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Politics

Donald Trump.
Politics

Trump’s Latest Energy Rant, Fact Checked

From “In my opinion, you have a thing called weather” to “They’re driving the whales, I think, a little batty.”

Technology

AM Briefing: A Solar Energy Breakthrough?

On the future of solar, a meaty lawsuit, and microplastics

Yellow
The Texas Panhandle Is on Fire

AM Briefing: Texas on Fire

On the massive blazes, BYD's next move, and South Fork Wind

Yellow
Climate

AM Briefing: Weather Whiplash

On wild February warmth, oil and gas profits, and carbon removal startups

Brace for Weather Whiplash
Heatmap Illustration/Getty Images

Current conditions: The Northern Sierra mountain range could see up to 12 feet of snow • Raging bushfires are forcing 30,000 people in Australia’s Victoria state to evacuate • It will be unusually warm across much of Michigan today as voters participate in the state’s presidential primaries.

THE TOP FIVE

1. End of February brings weather whiplash

This week has already been a wild one for U.S. weather, as what is expected to be the warmest February on record comes to a close. Many states in the Midwest and South experienced a heatwave yesterday that brought record high winter temperatures. It was 65 degrees Fahrenheit in Minneapolis, for example, where the normal high is 33. Parts of Texas saw temperatures soar into the 90s. In Chicago, where February temperatures usually sit in the low 30s at best, it was a balmy 60 degrees yesterday. The warm weather brought with it wind gusts and fire risks, and red flag warnings were in place from Texas to Missouri.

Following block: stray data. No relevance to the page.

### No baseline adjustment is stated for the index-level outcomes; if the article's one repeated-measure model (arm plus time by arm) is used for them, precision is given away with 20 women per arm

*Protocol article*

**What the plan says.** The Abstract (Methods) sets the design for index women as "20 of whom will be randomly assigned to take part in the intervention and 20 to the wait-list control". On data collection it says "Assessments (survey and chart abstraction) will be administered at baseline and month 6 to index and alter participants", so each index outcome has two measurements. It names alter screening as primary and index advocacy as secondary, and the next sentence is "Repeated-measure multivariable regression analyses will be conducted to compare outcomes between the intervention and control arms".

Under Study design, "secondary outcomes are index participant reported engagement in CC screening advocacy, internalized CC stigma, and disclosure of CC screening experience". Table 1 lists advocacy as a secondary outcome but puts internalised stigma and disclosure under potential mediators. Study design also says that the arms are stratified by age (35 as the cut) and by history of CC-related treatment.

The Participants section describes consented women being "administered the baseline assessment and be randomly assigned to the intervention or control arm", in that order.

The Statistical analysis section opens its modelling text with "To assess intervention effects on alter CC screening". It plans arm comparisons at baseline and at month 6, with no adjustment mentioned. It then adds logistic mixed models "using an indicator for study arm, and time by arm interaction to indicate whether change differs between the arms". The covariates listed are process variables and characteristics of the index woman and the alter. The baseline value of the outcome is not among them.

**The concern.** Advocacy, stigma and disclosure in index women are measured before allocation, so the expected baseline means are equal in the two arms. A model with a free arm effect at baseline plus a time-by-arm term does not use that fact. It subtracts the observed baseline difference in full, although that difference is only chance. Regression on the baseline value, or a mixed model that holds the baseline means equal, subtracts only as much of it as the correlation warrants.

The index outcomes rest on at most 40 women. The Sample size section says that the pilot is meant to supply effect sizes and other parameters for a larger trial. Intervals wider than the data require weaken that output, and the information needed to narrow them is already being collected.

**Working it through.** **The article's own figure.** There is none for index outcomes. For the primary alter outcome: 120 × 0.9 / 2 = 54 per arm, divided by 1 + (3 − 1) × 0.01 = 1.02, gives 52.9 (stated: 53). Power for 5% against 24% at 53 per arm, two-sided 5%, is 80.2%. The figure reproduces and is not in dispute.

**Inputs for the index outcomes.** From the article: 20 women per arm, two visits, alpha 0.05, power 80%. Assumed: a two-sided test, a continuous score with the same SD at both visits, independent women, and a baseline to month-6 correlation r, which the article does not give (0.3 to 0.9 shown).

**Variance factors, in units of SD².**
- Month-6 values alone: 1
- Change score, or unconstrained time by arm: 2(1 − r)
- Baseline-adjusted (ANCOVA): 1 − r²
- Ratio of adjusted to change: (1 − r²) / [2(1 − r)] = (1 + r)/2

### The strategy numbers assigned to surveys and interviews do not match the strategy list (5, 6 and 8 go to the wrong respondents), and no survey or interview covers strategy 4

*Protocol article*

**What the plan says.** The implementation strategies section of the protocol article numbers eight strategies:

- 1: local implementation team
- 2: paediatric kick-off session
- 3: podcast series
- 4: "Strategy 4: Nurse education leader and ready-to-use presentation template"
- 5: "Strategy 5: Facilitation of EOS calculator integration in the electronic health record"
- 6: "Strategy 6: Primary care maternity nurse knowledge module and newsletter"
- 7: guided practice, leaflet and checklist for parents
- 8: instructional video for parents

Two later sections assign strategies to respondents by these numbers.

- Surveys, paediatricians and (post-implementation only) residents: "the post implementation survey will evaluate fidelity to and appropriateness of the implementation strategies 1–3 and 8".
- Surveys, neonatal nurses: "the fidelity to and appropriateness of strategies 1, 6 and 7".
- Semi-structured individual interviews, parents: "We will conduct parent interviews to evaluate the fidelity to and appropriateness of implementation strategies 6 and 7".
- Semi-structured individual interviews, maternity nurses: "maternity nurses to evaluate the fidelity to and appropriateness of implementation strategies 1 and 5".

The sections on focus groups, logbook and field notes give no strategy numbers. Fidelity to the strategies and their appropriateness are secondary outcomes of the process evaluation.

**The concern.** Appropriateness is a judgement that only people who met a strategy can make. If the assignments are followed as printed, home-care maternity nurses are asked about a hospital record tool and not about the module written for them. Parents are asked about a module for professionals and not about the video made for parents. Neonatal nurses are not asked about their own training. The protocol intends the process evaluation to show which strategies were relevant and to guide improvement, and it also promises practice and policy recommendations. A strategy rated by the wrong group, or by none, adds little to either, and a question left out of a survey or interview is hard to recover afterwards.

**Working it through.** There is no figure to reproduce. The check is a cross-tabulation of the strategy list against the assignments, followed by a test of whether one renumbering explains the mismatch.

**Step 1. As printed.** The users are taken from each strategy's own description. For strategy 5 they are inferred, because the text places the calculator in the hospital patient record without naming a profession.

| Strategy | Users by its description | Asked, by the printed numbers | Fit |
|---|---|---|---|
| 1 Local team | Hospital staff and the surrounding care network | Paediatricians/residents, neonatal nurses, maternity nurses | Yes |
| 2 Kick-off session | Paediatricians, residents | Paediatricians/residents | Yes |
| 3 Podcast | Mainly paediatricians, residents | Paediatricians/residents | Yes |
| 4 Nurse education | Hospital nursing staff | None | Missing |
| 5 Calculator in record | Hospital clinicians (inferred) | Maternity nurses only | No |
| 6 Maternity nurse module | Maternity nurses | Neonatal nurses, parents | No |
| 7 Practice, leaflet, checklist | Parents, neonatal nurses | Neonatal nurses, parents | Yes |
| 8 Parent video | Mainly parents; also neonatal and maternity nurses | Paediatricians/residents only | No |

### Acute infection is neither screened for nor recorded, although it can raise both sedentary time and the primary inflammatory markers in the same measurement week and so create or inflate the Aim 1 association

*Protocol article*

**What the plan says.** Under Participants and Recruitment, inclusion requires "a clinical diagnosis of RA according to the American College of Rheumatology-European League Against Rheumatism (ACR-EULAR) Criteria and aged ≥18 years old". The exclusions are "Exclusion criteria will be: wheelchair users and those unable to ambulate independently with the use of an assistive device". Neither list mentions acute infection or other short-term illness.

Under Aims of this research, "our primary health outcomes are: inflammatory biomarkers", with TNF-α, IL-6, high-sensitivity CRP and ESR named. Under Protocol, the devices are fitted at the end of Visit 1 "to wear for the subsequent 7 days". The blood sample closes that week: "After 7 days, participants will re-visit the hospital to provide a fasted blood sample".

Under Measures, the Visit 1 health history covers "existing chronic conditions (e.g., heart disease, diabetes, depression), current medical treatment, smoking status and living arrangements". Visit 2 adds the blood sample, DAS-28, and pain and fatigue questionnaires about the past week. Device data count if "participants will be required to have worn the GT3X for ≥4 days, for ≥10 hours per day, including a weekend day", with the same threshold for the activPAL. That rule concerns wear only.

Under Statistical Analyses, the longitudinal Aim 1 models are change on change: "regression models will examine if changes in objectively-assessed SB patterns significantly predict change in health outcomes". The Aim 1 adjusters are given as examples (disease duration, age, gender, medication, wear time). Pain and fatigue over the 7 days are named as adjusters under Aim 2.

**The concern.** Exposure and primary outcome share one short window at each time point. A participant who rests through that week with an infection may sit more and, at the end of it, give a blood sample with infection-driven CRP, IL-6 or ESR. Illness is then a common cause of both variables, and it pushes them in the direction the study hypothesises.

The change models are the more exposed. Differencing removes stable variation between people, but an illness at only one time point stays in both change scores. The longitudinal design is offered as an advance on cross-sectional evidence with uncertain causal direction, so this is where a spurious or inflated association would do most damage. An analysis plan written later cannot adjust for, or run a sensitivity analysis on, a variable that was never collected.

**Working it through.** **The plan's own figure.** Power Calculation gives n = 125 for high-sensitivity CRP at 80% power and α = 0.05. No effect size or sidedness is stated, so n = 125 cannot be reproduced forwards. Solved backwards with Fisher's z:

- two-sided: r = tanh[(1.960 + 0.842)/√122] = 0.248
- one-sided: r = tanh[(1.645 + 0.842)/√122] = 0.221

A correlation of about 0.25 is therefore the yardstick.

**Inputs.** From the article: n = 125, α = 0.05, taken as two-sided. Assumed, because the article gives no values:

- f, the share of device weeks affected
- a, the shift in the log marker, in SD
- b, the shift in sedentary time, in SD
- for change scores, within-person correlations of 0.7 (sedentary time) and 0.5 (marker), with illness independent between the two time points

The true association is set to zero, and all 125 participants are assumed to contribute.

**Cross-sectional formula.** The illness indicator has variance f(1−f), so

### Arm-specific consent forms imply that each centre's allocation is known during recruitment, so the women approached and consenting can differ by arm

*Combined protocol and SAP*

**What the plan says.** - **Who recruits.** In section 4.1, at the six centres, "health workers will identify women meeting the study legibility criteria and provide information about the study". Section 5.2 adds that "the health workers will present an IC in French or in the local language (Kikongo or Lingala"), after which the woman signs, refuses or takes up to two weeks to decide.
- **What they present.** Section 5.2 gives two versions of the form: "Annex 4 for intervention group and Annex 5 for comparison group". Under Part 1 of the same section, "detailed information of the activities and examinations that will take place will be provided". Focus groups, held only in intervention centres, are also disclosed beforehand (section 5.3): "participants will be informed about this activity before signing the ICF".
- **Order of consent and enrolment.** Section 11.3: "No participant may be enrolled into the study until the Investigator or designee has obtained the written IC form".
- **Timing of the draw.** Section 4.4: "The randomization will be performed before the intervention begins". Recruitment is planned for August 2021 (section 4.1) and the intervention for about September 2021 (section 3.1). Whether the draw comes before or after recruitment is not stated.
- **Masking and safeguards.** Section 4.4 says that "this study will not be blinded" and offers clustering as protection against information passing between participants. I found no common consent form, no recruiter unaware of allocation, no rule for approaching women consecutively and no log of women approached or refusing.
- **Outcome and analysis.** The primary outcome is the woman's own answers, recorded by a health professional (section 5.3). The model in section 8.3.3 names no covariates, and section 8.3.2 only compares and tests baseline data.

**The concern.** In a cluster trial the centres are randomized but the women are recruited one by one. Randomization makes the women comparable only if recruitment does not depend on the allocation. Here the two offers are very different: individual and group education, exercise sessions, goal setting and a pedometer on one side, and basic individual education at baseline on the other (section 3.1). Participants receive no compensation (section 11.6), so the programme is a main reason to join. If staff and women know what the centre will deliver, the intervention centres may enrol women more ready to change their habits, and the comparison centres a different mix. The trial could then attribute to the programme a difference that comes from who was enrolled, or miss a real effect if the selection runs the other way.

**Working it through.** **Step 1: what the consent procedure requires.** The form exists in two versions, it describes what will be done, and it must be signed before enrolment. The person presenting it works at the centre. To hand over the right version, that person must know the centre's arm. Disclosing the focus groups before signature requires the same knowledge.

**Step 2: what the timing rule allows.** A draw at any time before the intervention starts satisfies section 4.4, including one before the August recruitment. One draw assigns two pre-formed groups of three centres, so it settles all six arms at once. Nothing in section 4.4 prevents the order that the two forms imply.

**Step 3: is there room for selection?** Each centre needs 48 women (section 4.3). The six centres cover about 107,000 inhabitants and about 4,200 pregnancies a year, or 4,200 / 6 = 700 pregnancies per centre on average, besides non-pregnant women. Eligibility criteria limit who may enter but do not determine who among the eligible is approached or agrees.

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Guides

Why the SEC’s New Climate Rules Matter

The long-delayed risk disclosure regulation is almost here.

Gary Gensler.
<p>Heatmap Illustration/Getty Images</p>

A new era of transparency for corporate sustainability is coming — finally. After two years of deliberation, the Securities and Exchange Commission is expected to issue a final rule requiring public companies to make climate-related disclosures to investors. The decision could come as soon as next week.

The rule considers two categories of climate-related information relevant to investors: greenhouse gas emissions and exposure to climate-related risks like extreme weather or future regulations. While many companies voluntarily disclose this kind of information in other ways, the rules will both require and standardize climate-based reporting as a core part of a company’s fiduciary duty.

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